The upcoming Cesar E. Chavez March reminds us of the celebration of the legacy of the civil rights activist who with Dolores Huerta co-founded the National Farm Workers Association later known as the United Farm Workers Union.
A Mexican-American, Chavez became the best known Latino American civil rights activist with the help of the labor movement who supported his nonviolent tactics. Those tactics helped the farm workers’ struggle become a moral cause with national support.
His famous expression, “Si Se Puede,” has become synonymous with the struggle of all minimum wage workers to receive better working conditions as well as the better wages. On the national level during the current presidential campaign, minimum wage is once again a hot topic for both political parties.
His birthday March 31st is a Texas State Holiday and in San Antonio Durango Boulevard was re-named Cesar E. Chavez Boulevard a few years ago. It took many years of the Latino population lobbying for the name change along with local Icon Jaime Martinez who still heads up the annual march to this day. Jaime was a longtime compadre of Cesar Chavez in the fight for equality for migrant workers.
For many immigrants over the years who have crossed the border from Mexico with the ultimate dream of obtaining full citizenship, many of them have worked the fields to obtain a better life in America and Texas in particular.
As one who has marched for 19 consecutive years in San Antonio, March 26th will be my 20th year to honor the late Cesar E. Chavez who died in 1993. What better way to honor him than by marching down Cesar E. Chavez Boulevard from Avenida Guadalupe to the Alamo, along with thousands of other marchers? Councilwoman Shirley Gonzales will serve as Grand Marshal.
When I met him as a reporter for KENS 5 in 1982, I sat down with him for over twenty minutes and interviewed him. Two years ago at this time I wrote a column on that interview on his striking soft spoken, articulate calm demeanor. In that column I equated him to another activist for civil rights, Mahatma Gandhi.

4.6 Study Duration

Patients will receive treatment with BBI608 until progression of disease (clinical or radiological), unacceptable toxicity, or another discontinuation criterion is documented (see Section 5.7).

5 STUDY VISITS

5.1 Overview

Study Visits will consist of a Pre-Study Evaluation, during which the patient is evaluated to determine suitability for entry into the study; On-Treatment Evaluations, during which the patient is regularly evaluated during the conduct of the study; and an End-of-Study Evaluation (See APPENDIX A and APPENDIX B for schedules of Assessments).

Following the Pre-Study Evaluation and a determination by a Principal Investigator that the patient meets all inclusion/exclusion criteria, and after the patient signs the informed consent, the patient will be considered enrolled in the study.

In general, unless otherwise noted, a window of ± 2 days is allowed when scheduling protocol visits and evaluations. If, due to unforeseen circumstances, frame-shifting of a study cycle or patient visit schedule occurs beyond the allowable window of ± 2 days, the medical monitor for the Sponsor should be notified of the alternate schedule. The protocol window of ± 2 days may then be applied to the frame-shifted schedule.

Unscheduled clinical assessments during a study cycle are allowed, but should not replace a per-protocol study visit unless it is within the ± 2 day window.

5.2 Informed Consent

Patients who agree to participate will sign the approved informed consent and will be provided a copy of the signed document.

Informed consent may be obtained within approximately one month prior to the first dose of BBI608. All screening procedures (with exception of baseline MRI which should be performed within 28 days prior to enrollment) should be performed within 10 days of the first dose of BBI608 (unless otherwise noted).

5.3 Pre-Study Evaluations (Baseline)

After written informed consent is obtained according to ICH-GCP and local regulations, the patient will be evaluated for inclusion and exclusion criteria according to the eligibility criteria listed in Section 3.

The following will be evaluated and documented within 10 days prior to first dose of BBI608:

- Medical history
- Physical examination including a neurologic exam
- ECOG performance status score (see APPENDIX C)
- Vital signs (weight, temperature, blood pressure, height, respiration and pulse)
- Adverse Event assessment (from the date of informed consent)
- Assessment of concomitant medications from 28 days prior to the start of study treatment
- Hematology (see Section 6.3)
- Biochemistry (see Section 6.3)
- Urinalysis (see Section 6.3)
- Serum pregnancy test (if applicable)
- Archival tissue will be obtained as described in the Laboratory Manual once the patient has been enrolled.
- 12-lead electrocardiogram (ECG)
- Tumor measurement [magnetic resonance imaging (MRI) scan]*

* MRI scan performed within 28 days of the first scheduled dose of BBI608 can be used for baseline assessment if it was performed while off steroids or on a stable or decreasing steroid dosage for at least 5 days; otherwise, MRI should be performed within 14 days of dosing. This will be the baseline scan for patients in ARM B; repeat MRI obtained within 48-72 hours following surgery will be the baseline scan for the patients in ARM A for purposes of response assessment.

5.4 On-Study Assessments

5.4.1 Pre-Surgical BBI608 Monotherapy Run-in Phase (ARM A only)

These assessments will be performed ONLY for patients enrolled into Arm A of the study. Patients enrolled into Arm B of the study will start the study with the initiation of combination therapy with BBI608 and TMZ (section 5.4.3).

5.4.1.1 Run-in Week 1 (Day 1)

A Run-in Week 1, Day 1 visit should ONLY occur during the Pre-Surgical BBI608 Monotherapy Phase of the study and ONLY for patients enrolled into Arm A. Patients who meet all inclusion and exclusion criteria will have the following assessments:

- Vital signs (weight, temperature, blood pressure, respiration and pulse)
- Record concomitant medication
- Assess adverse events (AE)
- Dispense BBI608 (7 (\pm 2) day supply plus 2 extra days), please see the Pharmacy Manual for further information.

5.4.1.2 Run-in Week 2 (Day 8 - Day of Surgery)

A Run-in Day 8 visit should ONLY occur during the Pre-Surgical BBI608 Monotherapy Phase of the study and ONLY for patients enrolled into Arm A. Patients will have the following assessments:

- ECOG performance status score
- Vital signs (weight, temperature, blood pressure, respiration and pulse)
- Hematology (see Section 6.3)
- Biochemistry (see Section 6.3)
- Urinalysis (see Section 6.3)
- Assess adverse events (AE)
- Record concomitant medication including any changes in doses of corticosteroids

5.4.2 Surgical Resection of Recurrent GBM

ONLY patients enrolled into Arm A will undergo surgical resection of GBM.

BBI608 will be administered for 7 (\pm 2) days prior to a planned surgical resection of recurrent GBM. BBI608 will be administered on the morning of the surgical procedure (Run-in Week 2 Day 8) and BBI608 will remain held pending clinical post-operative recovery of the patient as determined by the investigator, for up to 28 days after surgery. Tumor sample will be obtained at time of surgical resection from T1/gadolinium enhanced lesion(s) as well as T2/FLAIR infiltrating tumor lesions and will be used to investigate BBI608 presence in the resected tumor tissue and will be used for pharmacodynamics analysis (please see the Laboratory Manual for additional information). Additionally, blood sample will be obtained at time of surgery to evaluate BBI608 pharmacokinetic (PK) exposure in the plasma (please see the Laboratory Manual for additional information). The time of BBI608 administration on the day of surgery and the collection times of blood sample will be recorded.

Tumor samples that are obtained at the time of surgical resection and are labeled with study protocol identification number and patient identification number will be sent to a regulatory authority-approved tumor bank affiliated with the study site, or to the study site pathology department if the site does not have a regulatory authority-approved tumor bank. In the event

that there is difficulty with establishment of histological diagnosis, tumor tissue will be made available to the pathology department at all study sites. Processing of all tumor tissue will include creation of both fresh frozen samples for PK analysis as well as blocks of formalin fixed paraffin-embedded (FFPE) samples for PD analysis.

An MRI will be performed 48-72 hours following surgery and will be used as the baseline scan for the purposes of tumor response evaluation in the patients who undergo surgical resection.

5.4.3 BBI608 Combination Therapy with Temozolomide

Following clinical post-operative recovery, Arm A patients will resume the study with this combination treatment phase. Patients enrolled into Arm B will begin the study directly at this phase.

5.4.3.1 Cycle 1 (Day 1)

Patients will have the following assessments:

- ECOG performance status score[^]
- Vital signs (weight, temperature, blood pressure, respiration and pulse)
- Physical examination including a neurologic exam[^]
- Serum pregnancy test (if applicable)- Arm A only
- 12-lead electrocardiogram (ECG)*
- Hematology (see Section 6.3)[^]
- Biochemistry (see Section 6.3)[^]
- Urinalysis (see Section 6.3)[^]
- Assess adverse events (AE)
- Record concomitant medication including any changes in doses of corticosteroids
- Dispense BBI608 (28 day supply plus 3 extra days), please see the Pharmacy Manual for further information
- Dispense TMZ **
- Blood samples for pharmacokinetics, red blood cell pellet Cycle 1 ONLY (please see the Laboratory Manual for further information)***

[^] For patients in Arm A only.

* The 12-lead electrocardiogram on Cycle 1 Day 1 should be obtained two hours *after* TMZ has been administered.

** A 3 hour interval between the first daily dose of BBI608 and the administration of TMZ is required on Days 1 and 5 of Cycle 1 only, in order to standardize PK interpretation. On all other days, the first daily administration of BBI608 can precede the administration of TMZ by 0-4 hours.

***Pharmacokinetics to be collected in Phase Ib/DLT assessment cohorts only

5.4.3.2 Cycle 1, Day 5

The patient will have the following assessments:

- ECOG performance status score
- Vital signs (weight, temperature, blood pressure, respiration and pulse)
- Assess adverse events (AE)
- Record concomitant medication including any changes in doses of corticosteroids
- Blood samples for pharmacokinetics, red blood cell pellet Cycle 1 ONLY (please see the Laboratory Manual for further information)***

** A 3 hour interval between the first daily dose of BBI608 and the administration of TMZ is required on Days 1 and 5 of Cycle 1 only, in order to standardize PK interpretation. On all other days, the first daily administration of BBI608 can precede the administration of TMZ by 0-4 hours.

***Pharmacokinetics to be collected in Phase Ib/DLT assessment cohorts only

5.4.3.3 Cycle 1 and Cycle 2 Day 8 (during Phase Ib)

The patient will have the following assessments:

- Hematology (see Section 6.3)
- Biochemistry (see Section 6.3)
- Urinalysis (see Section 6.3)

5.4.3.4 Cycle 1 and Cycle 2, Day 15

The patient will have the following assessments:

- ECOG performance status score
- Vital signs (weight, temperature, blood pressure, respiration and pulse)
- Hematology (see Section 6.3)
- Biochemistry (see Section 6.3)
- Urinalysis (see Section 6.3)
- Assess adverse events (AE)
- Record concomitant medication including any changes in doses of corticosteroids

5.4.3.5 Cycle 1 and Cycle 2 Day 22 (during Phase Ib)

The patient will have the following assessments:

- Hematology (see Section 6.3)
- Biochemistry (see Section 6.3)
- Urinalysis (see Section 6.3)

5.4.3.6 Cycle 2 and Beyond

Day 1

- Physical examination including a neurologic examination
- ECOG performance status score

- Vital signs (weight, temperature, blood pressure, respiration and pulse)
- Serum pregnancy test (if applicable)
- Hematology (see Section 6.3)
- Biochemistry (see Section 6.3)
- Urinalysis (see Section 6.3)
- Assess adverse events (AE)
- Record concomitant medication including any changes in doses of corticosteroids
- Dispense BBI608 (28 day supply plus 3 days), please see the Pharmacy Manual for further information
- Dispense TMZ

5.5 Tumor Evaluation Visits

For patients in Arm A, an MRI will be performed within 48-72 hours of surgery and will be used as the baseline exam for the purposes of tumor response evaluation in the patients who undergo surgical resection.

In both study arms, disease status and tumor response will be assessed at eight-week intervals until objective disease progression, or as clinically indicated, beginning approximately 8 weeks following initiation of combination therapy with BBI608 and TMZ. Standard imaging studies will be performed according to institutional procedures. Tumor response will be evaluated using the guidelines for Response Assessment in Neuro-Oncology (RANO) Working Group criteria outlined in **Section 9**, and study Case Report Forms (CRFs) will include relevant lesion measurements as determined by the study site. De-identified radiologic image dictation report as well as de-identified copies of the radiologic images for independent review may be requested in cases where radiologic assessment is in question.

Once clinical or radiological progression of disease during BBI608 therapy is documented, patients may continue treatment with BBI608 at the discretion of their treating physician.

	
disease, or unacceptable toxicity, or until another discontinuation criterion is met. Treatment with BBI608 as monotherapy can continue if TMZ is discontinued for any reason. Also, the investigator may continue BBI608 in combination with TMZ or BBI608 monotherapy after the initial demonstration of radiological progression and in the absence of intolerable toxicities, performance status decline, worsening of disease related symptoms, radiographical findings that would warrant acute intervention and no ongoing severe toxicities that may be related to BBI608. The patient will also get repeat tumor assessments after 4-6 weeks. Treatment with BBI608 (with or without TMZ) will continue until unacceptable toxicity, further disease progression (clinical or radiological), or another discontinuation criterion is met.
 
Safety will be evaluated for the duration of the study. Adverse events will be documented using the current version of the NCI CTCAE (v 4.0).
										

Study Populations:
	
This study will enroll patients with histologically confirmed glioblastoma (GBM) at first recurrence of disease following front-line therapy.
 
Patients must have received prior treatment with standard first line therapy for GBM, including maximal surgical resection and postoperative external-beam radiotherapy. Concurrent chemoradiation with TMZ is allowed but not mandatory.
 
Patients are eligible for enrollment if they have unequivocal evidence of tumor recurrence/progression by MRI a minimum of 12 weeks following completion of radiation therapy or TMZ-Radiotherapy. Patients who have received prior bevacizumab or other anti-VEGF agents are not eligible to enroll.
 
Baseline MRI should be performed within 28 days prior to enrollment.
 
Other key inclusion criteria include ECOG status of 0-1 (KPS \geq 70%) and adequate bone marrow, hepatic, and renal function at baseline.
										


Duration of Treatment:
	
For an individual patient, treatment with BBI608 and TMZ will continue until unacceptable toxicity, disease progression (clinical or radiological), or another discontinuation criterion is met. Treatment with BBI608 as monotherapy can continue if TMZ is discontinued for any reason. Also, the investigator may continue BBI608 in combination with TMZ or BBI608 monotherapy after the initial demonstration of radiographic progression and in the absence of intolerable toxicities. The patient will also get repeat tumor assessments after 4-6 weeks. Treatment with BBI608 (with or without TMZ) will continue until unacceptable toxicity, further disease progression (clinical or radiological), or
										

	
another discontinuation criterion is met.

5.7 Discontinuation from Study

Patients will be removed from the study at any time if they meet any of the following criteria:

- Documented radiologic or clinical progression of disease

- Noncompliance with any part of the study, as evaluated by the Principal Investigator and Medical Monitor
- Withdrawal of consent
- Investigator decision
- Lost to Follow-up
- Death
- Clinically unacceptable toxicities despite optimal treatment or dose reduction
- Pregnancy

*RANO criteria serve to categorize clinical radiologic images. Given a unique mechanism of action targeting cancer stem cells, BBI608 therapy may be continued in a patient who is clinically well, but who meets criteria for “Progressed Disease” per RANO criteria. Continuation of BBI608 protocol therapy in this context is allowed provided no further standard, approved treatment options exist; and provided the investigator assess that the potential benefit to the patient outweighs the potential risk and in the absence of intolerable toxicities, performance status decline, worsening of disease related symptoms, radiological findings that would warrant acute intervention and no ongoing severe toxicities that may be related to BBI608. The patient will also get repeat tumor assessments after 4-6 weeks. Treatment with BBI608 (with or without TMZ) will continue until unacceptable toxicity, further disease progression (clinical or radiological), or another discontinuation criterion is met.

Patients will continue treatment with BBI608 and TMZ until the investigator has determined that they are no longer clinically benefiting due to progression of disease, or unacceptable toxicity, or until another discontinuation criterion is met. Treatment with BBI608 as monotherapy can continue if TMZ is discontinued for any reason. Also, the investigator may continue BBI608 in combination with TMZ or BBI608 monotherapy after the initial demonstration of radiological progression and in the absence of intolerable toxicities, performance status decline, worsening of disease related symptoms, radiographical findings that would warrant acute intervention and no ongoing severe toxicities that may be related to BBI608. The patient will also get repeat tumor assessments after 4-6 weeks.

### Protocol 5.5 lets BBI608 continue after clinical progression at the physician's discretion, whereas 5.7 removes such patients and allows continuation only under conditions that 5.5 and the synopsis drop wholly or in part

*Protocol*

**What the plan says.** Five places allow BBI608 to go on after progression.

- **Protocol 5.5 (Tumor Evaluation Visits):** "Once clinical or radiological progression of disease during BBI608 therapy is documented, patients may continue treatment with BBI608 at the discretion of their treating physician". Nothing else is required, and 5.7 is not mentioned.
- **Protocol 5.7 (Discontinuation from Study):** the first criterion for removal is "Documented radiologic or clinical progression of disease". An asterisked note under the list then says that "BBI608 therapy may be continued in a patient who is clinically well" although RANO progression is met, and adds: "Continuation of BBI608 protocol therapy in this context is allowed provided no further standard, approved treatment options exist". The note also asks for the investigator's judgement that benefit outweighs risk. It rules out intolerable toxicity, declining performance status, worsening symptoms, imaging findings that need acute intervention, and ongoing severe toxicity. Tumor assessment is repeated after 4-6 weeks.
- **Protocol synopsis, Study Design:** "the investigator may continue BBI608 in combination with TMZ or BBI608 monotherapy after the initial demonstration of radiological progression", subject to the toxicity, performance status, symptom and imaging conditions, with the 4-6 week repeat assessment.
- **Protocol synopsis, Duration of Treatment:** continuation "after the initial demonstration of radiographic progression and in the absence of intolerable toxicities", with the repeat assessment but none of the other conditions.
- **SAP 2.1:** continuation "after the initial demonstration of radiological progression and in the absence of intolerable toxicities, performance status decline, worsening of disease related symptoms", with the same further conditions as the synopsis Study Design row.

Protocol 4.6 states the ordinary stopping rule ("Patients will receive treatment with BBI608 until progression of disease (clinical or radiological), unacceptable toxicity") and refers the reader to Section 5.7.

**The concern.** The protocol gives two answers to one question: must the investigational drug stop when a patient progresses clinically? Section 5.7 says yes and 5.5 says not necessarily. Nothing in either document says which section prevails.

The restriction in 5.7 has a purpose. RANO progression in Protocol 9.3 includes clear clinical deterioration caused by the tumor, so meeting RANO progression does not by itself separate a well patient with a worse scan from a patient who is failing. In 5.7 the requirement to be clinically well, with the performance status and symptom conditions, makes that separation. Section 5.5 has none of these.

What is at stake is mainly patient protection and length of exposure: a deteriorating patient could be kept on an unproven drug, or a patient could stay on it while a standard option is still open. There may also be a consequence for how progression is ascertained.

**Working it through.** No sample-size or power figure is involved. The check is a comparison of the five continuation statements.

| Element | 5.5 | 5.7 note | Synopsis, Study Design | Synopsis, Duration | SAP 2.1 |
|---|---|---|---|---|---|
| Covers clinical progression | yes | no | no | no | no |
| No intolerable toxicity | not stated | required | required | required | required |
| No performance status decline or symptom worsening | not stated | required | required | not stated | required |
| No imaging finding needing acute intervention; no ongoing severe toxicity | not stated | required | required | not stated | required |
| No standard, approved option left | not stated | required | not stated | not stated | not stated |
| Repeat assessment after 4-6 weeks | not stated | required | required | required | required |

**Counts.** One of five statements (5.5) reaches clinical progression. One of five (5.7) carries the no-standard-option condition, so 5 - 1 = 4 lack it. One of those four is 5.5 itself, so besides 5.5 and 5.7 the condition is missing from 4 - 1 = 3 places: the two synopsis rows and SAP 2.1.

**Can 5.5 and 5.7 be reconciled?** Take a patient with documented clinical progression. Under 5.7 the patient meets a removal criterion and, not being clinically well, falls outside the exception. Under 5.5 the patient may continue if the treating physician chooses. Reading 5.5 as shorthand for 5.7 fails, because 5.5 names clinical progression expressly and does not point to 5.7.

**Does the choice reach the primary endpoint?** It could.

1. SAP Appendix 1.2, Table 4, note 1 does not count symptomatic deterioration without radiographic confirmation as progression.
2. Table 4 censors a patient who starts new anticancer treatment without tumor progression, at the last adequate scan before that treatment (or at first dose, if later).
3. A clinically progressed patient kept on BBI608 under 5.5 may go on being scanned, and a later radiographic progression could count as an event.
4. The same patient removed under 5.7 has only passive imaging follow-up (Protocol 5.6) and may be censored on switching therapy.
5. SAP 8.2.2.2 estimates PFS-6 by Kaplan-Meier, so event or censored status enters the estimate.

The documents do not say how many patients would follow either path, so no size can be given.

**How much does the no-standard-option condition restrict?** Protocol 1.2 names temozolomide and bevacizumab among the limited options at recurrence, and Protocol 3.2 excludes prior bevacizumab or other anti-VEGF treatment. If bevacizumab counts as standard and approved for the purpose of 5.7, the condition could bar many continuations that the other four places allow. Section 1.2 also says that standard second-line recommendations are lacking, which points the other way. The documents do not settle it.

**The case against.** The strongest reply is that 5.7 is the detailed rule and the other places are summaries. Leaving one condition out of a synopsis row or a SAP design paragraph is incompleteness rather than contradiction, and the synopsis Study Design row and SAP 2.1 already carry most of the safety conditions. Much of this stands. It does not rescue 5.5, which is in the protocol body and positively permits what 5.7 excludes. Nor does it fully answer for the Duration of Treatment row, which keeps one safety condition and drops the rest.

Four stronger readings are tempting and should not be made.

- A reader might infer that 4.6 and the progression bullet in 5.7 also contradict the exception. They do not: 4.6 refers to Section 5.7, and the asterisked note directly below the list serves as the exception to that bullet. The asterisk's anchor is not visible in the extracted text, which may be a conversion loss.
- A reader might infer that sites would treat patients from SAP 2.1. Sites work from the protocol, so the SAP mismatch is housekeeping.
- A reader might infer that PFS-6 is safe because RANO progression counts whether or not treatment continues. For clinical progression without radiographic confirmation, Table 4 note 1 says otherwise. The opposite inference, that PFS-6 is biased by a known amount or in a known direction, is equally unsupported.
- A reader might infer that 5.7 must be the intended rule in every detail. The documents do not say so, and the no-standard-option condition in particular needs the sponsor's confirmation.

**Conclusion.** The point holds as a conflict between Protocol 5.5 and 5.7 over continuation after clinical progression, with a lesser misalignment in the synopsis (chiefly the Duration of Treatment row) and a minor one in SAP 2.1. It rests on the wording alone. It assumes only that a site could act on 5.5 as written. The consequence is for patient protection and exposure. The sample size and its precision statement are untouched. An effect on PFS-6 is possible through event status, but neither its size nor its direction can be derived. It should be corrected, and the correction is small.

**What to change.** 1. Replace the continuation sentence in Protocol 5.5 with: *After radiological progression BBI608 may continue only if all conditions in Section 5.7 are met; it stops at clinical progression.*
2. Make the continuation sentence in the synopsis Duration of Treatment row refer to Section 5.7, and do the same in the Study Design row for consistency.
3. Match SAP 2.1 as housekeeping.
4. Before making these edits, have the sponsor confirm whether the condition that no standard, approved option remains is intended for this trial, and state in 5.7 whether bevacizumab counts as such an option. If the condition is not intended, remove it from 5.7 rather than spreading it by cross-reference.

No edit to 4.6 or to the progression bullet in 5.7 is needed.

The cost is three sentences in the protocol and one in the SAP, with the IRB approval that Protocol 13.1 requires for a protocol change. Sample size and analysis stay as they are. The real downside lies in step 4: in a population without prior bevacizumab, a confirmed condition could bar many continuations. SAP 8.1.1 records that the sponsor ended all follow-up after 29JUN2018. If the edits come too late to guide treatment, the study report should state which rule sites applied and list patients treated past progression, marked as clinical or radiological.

To this day I am in awe that it was my fortune to do the interview over senior reporters. I recall the assignments editor asked the pool of reporters who wanted to cover the story and I had enough sense to raise my hand first. I vividly recall questioning Cesar Chavez on his mission to protect the farm workers.
He spoke about the discrimination against field workers, forced into the hot sun for long hours of grueling work and low compensation.
As one who taught in Southside ISD in the late 70s, many of my students were the children of migrant workers who toiled in the fields in and around San Antonio. I was acutely aware of what he was saying in the interview.
Ironically I had my own personal experience of working in the fields when I travelled to Israel in 1972 and worked on a kibbutz for only a week. It gave me a small taste of what it was like to work in the fields as I picked apples and tomatoes.
For anybody who has ever worked a field picking commodities, it is back breaking work. Anyone who tells you it is not extremely uncomfortable bending over for eight or more hours a day picking whatever in a field, is not telling you the truth. When I shared my story with Mr. Chavez he smiled and said, “Welcome to my world!”
This year on his birthday March 31st there will be a Cesar E. Chavez tribute to Veterans at Fort Sam Houston at the Assembly area. Chavez served in the Navy for four years during WWII. As a Viet Nam Veteran, I am honored to be the keynote speaker at that tribute to veterans and Cesar Chavez along with other speakers.
Join us in the March (26th) and the Tribute to Veterans. (31st) Come celebrate the contributions of Cesar E. Chavez to the struggle for worker’s rights. “Si Se Puede.”
Anyway, as always, what I write is “Just a Thought.”
Steve Walker is a Vietnam Veteran and former Justice of the Peace and Journalist.